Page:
Stay Steady in the Wake of Market Waves

Physician's Money Digest, May 15 2004, Volume 11, Issue 9

Investor lesson:

Remember Dow 36,000 or Dow100,000? Those were the titles ofthe stock market's bestsellers inthe late 1990s. And many of us believed,or at least hoped, that the market wouldreturn to those levels again and we wouldearn riches. If there wasanything good about the market debacle,it's that it put us back in touch with reality.But the pendulum may have swung toofar in the opposite direction.

Many investors are now too afraid toinvest in stocks. I know because I'm oftenasked the question: Is this the right time toget into the stock market? This is almostalways the wrong question to ask and thewrong way to think about making investmentdecisions. There is overwhelming evidenceto show that essentially no one canreliably predict what the market will do inthe next week, month, year, or years.

Planning vs Timing

How should you decide on the righttime to get into the market? Make along-term plan and figure out how muchof your portfolio should be in stocks andhow much of your ongoing periodic savingsshould be in the market. Pick theright funds to invest in and then stick toyour plan, ignoring all market fluctuations.Don't ask anyone if it's the righttime to get into stocks. If you do, you'lllikely end up investing too little.

I'm not very optimistic about the stockmarket. I think it's still overvalued. Overthe next decade or two, the market isn'tgoing to do as well as it did in the '80s and'90s, and probably won't match its longtermreturn of around 10% per year. Ofcourse, none of us know for sure. There'sstill a good chance that stocks will do betterthan bonds and other alternatives.Most of us have to take the chance tomeet our long-term needs.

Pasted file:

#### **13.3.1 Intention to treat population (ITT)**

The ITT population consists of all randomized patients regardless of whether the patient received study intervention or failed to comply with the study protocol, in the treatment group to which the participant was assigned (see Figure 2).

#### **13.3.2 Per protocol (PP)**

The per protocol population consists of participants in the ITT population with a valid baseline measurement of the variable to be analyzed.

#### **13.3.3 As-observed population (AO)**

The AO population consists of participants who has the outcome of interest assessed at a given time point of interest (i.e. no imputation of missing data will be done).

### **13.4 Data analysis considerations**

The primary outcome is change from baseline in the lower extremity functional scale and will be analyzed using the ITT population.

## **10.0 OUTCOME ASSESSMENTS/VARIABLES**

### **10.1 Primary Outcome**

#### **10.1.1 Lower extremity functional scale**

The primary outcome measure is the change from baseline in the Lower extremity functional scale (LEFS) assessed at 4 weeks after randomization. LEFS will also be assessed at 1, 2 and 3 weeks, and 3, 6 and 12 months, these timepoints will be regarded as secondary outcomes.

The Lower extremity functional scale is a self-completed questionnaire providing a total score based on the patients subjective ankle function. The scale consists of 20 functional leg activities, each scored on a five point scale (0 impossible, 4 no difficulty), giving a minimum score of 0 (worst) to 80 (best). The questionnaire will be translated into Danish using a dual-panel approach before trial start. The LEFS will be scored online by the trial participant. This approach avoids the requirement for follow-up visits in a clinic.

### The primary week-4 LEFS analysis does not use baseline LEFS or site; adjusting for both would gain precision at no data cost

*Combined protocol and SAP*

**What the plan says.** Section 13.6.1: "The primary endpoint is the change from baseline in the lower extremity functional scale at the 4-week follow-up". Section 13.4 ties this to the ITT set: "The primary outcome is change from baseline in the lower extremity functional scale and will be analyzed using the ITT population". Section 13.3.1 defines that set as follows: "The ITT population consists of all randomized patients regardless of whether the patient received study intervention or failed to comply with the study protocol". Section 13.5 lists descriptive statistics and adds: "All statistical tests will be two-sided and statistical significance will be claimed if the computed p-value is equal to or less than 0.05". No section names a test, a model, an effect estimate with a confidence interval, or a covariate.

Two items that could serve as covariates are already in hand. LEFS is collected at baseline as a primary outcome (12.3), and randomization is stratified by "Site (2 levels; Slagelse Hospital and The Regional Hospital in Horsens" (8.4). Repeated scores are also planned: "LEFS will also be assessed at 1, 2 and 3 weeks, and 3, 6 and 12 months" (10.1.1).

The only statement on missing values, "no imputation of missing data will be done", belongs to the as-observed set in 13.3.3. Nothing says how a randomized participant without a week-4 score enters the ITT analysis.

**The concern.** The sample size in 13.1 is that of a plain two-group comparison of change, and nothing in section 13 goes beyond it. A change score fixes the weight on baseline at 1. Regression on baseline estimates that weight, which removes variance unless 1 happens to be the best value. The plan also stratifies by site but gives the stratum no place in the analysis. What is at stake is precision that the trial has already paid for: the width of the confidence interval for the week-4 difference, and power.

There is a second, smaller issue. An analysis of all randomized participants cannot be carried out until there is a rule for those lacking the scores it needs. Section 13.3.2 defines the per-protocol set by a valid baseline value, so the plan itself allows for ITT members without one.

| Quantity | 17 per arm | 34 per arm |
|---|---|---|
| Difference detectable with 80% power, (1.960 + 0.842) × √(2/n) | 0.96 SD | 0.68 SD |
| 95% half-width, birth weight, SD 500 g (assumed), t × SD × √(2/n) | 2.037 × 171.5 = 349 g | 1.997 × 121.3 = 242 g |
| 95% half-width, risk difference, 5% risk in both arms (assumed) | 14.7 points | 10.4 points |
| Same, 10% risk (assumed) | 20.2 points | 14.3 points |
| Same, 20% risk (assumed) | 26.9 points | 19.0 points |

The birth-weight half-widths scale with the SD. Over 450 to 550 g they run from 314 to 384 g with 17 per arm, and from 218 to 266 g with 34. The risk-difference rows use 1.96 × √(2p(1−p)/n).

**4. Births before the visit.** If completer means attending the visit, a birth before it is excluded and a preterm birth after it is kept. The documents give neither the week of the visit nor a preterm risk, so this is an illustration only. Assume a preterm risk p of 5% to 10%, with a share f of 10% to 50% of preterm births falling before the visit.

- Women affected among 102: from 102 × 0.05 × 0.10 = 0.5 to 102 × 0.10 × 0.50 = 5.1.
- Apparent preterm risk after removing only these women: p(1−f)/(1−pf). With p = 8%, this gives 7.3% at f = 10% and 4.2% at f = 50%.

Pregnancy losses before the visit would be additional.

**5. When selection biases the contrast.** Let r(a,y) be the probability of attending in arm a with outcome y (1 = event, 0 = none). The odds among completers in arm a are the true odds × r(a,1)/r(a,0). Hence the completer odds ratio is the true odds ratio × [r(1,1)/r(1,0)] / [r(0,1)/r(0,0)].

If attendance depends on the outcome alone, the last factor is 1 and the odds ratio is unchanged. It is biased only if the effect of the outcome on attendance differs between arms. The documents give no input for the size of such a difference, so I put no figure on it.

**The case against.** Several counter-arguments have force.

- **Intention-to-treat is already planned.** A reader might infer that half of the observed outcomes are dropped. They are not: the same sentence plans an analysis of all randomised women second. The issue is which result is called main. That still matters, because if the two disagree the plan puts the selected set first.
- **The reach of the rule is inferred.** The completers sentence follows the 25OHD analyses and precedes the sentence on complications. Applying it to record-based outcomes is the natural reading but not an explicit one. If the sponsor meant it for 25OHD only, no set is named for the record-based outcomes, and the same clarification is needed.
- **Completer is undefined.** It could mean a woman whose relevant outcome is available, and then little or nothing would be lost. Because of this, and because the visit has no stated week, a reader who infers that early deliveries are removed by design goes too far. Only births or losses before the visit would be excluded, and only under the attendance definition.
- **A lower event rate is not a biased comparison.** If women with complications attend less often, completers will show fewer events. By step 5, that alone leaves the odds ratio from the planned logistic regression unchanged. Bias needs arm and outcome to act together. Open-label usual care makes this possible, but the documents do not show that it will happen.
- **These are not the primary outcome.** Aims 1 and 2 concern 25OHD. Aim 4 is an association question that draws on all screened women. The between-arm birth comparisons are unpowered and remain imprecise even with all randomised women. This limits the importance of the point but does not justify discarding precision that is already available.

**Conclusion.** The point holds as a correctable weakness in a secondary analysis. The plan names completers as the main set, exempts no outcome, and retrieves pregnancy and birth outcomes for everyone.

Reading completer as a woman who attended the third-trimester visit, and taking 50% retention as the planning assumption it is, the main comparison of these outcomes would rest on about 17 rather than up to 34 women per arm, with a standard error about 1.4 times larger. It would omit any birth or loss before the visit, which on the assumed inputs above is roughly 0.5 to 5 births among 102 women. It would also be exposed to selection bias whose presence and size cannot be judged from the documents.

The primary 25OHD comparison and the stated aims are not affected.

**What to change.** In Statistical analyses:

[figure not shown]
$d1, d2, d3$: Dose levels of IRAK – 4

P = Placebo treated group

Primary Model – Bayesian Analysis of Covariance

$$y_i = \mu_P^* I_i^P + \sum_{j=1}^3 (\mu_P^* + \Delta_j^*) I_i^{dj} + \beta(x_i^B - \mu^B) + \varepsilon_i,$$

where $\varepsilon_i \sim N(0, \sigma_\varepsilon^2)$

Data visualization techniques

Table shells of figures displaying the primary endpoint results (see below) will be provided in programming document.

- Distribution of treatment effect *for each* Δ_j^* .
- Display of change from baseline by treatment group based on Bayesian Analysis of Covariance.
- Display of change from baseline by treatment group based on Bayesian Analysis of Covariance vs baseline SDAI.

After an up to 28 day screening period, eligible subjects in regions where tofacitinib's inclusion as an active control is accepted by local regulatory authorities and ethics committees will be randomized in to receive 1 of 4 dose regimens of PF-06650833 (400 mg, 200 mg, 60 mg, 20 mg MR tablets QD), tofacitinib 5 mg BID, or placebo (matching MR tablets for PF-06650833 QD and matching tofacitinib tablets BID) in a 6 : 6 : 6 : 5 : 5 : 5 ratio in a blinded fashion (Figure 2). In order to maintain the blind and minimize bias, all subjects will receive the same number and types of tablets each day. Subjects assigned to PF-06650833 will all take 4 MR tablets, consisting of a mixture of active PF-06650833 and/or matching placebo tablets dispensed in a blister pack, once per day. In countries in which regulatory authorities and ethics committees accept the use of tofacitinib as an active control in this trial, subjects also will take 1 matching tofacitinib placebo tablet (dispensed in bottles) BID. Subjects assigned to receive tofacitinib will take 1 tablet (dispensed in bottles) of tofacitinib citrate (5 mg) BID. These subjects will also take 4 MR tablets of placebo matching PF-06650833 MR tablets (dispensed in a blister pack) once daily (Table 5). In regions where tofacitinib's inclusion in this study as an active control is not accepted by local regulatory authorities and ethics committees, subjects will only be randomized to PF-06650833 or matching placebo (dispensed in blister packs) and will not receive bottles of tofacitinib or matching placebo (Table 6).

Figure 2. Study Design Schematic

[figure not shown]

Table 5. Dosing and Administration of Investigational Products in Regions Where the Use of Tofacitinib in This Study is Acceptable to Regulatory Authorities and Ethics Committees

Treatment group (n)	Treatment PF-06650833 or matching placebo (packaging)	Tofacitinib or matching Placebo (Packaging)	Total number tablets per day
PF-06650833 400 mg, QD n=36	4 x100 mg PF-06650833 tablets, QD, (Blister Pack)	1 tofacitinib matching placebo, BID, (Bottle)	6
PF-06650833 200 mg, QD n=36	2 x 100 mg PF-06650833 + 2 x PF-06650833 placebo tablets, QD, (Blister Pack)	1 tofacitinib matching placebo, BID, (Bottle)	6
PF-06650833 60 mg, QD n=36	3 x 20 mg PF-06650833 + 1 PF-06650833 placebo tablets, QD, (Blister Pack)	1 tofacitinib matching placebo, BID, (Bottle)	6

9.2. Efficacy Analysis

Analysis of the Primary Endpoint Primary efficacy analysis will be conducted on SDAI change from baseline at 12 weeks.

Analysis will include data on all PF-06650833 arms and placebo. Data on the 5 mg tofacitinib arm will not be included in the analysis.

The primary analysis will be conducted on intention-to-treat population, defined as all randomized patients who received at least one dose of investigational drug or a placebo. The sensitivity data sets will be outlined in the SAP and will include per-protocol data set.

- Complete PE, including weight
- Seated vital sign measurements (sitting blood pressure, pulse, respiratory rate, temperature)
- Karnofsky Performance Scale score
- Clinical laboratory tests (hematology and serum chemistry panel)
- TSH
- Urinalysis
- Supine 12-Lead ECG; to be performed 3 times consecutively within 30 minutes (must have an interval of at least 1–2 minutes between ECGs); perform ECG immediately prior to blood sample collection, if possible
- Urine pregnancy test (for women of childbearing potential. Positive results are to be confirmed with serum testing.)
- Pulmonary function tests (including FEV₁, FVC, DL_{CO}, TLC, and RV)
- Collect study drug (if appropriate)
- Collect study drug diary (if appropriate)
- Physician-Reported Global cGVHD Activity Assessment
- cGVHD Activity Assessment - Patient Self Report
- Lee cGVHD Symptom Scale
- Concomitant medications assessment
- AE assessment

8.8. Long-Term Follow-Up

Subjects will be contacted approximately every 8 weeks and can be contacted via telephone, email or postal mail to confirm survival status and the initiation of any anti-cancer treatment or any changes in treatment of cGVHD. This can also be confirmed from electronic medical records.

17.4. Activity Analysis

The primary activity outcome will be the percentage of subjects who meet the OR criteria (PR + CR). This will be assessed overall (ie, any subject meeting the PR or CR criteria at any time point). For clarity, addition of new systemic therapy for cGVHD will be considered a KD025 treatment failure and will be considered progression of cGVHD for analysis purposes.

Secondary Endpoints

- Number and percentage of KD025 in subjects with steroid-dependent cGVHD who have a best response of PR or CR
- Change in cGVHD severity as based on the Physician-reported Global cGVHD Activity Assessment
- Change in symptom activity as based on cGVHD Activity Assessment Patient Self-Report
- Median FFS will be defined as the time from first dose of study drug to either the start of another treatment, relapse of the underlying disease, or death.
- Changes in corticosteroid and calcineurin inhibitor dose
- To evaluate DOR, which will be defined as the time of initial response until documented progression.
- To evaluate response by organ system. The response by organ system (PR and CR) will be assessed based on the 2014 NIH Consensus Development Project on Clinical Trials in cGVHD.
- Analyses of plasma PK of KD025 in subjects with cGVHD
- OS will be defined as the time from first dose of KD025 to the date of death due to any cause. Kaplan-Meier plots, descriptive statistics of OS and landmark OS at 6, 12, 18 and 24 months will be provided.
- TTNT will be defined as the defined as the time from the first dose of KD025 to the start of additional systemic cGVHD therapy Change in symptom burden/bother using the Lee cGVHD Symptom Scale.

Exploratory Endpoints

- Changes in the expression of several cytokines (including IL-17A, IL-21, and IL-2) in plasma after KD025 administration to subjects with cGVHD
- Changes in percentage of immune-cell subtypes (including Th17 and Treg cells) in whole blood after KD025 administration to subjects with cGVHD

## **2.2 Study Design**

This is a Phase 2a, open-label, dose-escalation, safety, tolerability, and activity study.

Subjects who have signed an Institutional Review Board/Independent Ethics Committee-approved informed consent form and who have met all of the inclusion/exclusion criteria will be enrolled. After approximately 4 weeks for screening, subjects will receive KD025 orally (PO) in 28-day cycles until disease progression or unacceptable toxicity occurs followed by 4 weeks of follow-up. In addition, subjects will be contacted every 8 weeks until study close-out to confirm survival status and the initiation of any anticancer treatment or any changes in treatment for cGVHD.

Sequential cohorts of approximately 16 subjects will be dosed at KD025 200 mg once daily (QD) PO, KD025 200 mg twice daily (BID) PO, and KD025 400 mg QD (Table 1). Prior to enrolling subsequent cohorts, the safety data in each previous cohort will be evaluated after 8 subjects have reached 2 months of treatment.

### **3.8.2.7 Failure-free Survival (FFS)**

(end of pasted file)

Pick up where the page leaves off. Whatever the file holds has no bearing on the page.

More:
Phases of Evaluation

The market has three phases: dangerouslyovervalued, irrationally undervalued,and indefinite. Most of the time the marketis in the indefinite phase, which meansit's in a price range where no one can saydefinitively that it's overvalued, undervalued,about to take off, or crashing. Whenthe market is in this phase, as it is now,trying to make a judgment about whento get in is only going to lead to inactionand lost opportunity.

When the market is in the dangerouslyovervalued phase, it makes sense totake some money out of it or, at least,switch to safer funds and stop makingadditional investments. And when themarket is in its irrationally undervaluedphase, it's the perfect time for investorsto make an investment. Unfortunately,most of us do the opposite.

Keep in mind that there can be alarge opportunity cost of not investingenough in the stock market. We generallydon't recognize it because very few ofus keep track of how much money wemissed out on making by investing toolittle in the stock market. But it's as muchof a loss as when we invest in the wrongstocks at the wrong time.

Chandan Sengupta, author ofThe Only Proven Road toInvestment Success (John Wiley;2001) and Financial ModelingUsing Excel and VBA (JohnWiley; 2004), currently teachesfinance at the Fordham University GraduateSchool of Business and consults with individualson financial planning and investment management.He welcomes questions or comments atchandansen@aol.com.